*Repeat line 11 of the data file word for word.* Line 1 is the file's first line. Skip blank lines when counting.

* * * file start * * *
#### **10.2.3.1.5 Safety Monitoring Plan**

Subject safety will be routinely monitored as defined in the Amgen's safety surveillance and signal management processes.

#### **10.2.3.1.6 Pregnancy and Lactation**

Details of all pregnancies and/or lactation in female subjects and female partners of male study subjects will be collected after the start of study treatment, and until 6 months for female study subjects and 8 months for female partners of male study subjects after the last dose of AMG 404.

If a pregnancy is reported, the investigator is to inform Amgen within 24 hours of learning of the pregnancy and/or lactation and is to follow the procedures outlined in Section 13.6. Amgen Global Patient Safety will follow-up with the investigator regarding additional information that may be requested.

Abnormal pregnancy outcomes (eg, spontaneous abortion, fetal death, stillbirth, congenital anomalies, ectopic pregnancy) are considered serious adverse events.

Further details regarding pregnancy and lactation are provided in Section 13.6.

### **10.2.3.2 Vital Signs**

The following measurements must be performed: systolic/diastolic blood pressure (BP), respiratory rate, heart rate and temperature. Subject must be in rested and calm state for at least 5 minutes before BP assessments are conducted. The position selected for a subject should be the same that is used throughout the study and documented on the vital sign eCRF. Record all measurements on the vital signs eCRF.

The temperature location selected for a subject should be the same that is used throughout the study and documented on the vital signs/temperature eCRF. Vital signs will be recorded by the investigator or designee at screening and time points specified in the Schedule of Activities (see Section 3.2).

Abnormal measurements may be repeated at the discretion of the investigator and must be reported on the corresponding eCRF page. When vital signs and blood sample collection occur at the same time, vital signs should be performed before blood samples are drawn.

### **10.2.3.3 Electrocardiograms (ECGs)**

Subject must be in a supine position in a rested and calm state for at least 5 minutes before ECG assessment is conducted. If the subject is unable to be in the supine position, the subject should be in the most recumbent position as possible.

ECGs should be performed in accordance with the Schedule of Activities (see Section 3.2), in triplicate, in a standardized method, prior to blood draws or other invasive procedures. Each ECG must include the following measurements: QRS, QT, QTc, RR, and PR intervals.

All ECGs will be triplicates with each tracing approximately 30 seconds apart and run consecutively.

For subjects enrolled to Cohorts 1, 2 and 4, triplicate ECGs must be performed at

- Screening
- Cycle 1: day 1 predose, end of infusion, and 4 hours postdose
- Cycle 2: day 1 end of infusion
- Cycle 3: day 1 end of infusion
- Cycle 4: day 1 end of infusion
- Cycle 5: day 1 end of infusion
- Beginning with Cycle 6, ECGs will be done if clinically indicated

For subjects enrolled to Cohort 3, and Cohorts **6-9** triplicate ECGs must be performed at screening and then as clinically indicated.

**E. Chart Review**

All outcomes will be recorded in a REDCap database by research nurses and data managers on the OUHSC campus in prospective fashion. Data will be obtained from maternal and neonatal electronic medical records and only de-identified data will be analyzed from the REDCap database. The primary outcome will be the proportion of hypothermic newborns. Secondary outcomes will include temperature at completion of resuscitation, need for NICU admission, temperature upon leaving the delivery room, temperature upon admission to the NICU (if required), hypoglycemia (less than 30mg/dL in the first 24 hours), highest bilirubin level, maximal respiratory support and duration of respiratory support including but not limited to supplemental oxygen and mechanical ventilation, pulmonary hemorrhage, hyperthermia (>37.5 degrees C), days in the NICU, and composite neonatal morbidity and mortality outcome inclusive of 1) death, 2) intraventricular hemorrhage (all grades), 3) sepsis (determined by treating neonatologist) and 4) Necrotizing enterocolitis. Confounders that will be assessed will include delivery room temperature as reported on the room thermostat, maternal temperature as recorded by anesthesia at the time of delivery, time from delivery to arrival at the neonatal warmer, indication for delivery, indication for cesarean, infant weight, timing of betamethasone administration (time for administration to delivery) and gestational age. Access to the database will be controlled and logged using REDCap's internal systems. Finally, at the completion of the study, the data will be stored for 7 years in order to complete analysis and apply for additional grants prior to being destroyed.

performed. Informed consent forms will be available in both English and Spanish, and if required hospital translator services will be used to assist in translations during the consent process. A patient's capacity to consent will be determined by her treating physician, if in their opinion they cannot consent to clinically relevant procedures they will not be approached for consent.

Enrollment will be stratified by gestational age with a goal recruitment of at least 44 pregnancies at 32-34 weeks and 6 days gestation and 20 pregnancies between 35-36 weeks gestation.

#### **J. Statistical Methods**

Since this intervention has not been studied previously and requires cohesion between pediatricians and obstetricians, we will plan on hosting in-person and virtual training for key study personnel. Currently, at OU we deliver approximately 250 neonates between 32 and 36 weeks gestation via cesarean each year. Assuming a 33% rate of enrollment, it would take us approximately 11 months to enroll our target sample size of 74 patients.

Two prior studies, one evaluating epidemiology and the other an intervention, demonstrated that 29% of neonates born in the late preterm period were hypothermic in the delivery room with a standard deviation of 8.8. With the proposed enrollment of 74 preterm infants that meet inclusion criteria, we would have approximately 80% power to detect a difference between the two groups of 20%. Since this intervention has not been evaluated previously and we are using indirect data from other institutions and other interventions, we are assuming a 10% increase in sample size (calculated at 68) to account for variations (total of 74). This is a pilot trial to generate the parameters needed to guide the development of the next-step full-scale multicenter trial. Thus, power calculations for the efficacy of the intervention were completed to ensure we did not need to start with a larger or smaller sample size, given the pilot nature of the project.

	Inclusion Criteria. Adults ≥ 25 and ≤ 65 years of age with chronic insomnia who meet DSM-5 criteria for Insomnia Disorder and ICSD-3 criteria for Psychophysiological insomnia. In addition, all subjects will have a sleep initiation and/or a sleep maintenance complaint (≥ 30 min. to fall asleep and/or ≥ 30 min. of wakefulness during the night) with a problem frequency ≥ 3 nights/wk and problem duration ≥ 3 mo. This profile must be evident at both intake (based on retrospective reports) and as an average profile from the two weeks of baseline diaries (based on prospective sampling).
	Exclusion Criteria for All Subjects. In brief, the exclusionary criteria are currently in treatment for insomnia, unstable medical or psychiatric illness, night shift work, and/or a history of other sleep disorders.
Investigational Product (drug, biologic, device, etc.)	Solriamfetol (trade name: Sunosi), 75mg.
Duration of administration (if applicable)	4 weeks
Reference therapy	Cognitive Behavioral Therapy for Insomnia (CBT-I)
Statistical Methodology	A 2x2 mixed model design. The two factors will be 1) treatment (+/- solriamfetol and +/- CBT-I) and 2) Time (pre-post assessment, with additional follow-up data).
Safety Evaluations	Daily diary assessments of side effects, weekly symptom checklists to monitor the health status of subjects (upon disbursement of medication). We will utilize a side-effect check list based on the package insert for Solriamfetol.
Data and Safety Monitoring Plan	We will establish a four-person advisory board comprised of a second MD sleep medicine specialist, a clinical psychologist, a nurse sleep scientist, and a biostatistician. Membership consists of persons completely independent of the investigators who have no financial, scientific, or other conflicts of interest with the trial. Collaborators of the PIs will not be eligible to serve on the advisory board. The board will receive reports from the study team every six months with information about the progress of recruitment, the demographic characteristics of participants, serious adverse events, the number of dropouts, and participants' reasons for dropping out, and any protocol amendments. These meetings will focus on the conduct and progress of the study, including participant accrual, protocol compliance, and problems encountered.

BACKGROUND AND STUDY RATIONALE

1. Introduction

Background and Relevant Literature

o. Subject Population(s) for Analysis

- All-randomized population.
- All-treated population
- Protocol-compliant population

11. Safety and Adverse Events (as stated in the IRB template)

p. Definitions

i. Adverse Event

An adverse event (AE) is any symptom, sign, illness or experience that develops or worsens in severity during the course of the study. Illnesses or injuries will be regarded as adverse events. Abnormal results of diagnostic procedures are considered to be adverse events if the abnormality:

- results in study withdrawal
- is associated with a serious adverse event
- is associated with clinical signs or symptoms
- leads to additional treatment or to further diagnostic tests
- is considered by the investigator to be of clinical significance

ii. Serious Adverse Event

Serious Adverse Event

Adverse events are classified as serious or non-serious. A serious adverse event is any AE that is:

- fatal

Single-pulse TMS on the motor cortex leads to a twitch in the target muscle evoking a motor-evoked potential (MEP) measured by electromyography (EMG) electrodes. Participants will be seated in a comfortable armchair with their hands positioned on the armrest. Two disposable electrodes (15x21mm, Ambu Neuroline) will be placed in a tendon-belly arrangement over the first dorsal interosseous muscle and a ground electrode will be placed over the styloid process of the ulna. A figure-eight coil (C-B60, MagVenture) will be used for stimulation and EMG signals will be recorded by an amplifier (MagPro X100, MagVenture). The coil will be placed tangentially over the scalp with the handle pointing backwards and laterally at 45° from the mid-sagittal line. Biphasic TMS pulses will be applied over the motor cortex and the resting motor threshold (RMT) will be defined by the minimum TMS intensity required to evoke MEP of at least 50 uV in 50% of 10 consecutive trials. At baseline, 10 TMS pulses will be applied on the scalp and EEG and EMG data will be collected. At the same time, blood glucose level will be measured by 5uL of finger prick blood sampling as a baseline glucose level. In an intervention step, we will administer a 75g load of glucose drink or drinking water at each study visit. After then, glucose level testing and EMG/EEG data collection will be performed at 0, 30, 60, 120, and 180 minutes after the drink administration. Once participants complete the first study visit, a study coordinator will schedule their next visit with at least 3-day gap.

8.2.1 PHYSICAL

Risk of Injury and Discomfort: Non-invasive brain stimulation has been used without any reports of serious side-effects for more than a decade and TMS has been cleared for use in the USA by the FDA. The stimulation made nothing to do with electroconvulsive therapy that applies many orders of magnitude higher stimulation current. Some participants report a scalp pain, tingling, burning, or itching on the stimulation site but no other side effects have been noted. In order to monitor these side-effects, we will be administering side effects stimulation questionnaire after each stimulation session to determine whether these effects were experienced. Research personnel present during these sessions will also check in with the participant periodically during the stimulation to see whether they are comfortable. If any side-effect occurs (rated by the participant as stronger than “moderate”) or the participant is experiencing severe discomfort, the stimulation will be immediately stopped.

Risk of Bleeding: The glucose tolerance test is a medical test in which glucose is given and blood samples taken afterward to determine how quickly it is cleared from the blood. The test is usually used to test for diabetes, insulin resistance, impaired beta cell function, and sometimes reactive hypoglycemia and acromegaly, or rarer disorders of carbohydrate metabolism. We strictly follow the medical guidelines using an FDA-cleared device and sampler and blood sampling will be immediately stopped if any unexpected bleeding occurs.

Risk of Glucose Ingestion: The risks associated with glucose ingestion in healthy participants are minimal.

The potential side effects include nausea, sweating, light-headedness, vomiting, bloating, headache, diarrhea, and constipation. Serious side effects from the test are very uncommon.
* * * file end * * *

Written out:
Abnormal measurements may be repeated at the discretion of the investigator and must be reported on the corresponding eCRF page. When vital signs and blood sample collection occur at the same time, vital signs should be performed before blood samples are drawn.